Looking Back

Smell and the Filipino identity

Whenever I see bomb-sniffing dogs in airports or at the entrance of posh hotels, I am reminded of my mother’s highly developed sense of smell that could track down a cockroach that had strayed into her immaculately clean bedroom. When she caught the scent of a cockroach she would not sleep until it had been dispatched by a deftly manipulated slipper. At breakfast she would brag about her successful hunt, such that my father claimed that to make his wife happy he would often bring home a cockroach in a matchbox and release it in their bedroom.

My mother’s sense of smell was perfectly deployed in the kitchen, where she would check on the taste of food simmering in pots simply by taking a whiff, while others needed to take a spoonful to taste. I used to think she was pulling our leg until I heard about Gregoria de Jesus Nakpil, widow of Andres Bonifacio, who was a celebrated cook. I was told that “Oriang” could tell whether something cooking on a stove was good or not simply from its aroma. She took one sniff and knew exactly what was lacking to perfect the dish. This made me wonder in what other ways she deployed her sense of smell during the Philippine Revolution.


But it seems my mother and Oriang would not have been exceptional in 19th-century Philippines, if we are to believe the Frenchman Jean Mallat, who noted in 1846 that:

“Indios have an extraordinarily fine sense of smell; there are servants who recognize the shirts of their master, after returning from the wash, among those of 10 or 12 other persons only by the odor. It is also claimed that if a man finds himself beside a woman of whom he is enamored, she guesses his sentiments from the odor of his perspiration, and vice-versa. As a sign of tenderness, they ask for a shirt which has been worn by the loved person, and when it has lost its odor, they change it with another one; for them it has the effect of a lock of hair in Europe.”


Ferdinand Blumentritt, friend of Jose Rizal, never set foot in the Philippines but wrote a lot about the country and its people. In one of his research papers he said that Filipinos “exchange clothes in order to be near their beloved by smelling the clothes. In cases where the smell of the attire is already lost, other pieces of clothing may be exchanged. According to [Sinibaldo de Mas] from whom I have taken the above information, [Filipino women] are able to find out whether the man near them are sexually excited or not through their sense of smell.”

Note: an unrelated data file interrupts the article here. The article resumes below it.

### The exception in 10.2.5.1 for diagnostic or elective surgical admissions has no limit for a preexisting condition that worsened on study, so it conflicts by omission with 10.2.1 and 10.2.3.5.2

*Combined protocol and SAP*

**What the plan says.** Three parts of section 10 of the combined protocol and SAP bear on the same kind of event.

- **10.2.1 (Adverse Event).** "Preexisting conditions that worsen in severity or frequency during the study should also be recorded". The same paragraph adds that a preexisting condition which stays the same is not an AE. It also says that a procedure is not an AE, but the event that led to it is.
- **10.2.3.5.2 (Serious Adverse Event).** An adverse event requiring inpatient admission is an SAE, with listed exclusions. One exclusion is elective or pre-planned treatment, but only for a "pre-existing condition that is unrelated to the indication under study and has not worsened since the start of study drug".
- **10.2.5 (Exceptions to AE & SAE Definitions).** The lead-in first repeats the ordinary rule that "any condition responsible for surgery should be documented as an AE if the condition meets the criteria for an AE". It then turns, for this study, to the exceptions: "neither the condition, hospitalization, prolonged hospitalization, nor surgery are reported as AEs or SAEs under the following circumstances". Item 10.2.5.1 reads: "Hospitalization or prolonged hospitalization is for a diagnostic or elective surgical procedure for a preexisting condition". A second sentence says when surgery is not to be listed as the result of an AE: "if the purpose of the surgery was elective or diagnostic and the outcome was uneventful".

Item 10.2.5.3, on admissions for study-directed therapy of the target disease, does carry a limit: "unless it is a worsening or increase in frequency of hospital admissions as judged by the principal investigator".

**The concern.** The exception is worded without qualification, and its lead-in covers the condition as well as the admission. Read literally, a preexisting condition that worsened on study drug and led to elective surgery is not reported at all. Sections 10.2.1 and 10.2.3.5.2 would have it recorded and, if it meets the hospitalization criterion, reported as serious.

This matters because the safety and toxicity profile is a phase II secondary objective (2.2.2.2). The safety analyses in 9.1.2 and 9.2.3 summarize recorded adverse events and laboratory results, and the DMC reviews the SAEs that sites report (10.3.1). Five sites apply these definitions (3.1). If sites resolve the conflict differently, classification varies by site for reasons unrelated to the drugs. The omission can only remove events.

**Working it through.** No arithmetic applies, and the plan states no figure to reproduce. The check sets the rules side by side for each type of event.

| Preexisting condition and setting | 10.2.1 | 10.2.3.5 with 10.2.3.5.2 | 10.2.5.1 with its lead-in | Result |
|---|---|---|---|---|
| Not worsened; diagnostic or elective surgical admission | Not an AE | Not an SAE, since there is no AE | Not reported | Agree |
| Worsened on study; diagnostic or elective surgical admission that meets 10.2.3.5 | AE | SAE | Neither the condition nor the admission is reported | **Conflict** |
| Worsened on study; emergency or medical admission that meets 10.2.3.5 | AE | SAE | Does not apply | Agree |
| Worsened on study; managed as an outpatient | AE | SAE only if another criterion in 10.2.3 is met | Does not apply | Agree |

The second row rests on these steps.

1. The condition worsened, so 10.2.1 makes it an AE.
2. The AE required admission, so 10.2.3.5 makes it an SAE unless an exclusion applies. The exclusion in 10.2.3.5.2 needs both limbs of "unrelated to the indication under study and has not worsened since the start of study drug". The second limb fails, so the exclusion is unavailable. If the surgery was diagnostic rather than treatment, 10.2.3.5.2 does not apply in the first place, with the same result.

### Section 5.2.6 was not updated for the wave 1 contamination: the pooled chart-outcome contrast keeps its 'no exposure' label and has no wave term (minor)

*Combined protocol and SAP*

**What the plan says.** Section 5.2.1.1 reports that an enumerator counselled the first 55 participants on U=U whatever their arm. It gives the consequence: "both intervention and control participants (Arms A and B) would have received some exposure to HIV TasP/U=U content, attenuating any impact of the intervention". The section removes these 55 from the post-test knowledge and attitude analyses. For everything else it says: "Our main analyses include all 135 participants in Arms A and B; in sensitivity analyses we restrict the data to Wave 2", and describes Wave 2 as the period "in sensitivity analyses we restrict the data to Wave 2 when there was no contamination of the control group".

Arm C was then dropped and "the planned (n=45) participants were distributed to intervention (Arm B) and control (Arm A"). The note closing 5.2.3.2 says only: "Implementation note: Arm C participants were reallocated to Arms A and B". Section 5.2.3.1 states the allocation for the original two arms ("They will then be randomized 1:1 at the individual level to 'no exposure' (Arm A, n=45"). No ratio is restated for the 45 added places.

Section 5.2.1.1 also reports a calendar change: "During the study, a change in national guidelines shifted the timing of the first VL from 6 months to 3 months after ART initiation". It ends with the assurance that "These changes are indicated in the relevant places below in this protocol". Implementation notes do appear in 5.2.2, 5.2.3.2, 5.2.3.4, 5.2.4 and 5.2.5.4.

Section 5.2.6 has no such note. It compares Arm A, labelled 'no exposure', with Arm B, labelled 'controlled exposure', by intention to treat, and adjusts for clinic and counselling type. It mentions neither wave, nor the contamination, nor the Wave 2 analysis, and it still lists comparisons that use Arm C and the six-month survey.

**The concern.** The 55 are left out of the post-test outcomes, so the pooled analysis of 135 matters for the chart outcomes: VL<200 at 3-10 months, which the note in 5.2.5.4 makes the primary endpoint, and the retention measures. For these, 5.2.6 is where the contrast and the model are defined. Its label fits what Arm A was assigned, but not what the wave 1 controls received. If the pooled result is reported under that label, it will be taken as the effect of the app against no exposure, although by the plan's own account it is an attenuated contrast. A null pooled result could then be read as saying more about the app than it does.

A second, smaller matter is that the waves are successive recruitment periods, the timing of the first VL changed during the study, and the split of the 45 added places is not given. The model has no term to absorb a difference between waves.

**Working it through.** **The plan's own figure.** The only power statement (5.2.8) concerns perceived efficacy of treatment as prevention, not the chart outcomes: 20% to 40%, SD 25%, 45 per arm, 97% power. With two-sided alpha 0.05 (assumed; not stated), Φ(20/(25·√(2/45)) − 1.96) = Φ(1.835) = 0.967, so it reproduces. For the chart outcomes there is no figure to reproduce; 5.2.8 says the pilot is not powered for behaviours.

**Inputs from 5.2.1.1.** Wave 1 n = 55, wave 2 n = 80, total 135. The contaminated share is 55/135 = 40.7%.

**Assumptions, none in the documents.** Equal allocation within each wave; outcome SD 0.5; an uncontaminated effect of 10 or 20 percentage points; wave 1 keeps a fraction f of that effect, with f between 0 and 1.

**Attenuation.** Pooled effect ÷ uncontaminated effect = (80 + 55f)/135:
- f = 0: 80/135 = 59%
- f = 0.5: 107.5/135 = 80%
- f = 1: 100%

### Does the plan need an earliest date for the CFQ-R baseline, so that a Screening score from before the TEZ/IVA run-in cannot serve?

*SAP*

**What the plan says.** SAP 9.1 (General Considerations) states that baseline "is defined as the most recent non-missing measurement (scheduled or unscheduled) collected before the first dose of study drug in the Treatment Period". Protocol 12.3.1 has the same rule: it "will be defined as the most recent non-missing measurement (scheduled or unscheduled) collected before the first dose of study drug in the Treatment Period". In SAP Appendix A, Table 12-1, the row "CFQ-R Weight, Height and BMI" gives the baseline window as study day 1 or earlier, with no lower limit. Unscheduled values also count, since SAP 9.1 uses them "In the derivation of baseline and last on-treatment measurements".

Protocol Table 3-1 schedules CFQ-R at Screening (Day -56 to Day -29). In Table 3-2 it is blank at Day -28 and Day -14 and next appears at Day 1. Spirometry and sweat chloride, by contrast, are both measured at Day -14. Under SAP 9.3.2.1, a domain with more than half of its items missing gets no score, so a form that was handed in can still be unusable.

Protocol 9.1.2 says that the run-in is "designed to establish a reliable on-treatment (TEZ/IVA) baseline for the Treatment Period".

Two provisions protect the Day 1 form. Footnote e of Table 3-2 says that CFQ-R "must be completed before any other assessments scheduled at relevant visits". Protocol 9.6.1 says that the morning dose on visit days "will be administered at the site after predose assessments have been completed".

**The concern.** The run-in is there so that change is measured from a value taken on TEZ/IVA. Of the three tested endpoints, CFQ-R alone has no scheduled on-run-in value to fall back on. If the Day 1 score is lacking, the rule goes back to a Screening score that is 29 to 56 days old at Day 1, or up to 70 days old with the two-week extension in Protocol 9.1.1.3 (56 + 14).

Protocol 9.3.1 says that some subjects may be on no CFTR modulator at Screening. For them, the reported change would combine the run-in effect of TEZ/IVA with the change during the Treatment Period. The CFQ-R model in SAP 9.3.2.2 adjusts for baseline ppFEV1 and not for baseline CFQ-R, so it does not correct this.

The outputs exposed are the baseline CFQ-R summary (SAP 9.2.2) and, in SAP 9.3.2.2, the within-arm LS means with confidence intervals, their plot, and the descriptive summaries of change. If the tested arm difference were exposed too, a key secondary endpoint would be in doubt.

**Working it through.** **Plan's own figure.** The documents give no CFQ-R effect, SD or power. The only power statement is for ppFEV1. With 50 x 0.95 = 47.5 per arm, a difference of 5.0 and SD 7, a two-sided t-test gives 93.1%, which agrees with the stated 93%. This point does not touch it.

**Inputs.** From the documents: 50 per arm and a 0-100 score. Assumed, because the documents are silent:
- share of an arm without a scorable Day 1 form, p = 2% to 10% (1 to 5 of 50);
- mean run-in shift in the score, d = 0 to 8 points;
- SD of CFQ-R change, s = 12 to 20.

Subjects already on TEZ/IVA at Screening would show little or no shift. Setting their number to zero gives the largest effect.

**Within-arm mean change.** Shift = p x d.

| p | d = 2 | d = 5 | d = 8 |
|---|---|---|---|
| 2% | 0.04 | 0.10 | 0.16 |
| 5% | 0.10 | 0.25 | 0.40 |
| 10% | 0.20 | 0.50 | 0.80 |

Reading Mallat reminded me of elderly aunts who greeted us with a different kind of kiss. This wasn’t an ordinary peck on the cheek. It looked like the modern beso-beso (translated from the Spanish as kiss-kiss), where one kisses a person on both cheeks; the same motions are deployed by some who do not actually kiss but merely go cheek to cheek with the other, sometimes making the sound “mwah” with each “kiss.” Elderly aunts performed the second type of beso-beso but they would sniff you audibly, such that you felt they were sniffing away at your soul—or perhaps checking on your sexual excitement? Mallat also reminded me of lovers today who exchange used pillows, towels or articles of clothing when one went away on a trip. I am told there are even websites that cater to this fetish by supplying used socks and underwear for a fee.

As an historian, I have read many travel accounts of the Philippines and Filipinos, from the earliest and most detailed by Antonio Pigafetta, Magellan’s chronicler, who left us with his notes on the country in 1521, to many others in the first decades of the 20th century that historians label the “American period.” Foreigners claim that Filipinos exude a particular scent but cannot describe it, while Filipinos are more descriptive and venture on a typology based on smell: Indians approximate spicy curry, Americans are supposed to reek of beef, Thais exude the aroma of patis (fish sauce), and so on. But ask Filipinos to describe the typical Filipino scent and they will reply that we don’t smell because we bathe every day.

The modern world is filled with perfumes, colognes and deodorants that have changed the olfactory landscape. I would presume that to foreigners, we Filipinos could smell like adobo or sinigang or bagoong. Josephine Craig, sister of the historian Austin Craig, came to the Philippines as a schoolteacher early in the 20th century and in one of her letters home she provides us with what may be the only account I know that documents the Filipino smell: “You may have heard of a brown taste in one’s mouth—Manila has a decidedly brown smell, so I am extra glad that we shall live in a part of the city well aired by sea breezes.”

Craig might have been racist, but what is this brown smell? On her trip from Manila to Calapan that she described as “rough and smelly,” she added copra and coconut to her catalogue of Philippine smells and other “stenches to be avoided.” Her description of the general atmosphere during the Misa de Aguinaldo in Calapan was “very odiferous.” One of her complaints was about Filipino lavanderas (washerwomen) who supposedly returned her clothes tattered “and with an unspeakable odor.”

There is much historical and ethnographic material to keep an anthropologist busy defining not just the concepts of fragrant and foul to a Filipino but also, more importantly, how our smell (what delights or repels us) defines who we are. Smell just might be one way to catch that elusive thing we call national identity.

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TAGS: andres bonifacio, Antonio Pigafetta, Ferdinand Blumentritt, gregoria de jesus, identity, smell
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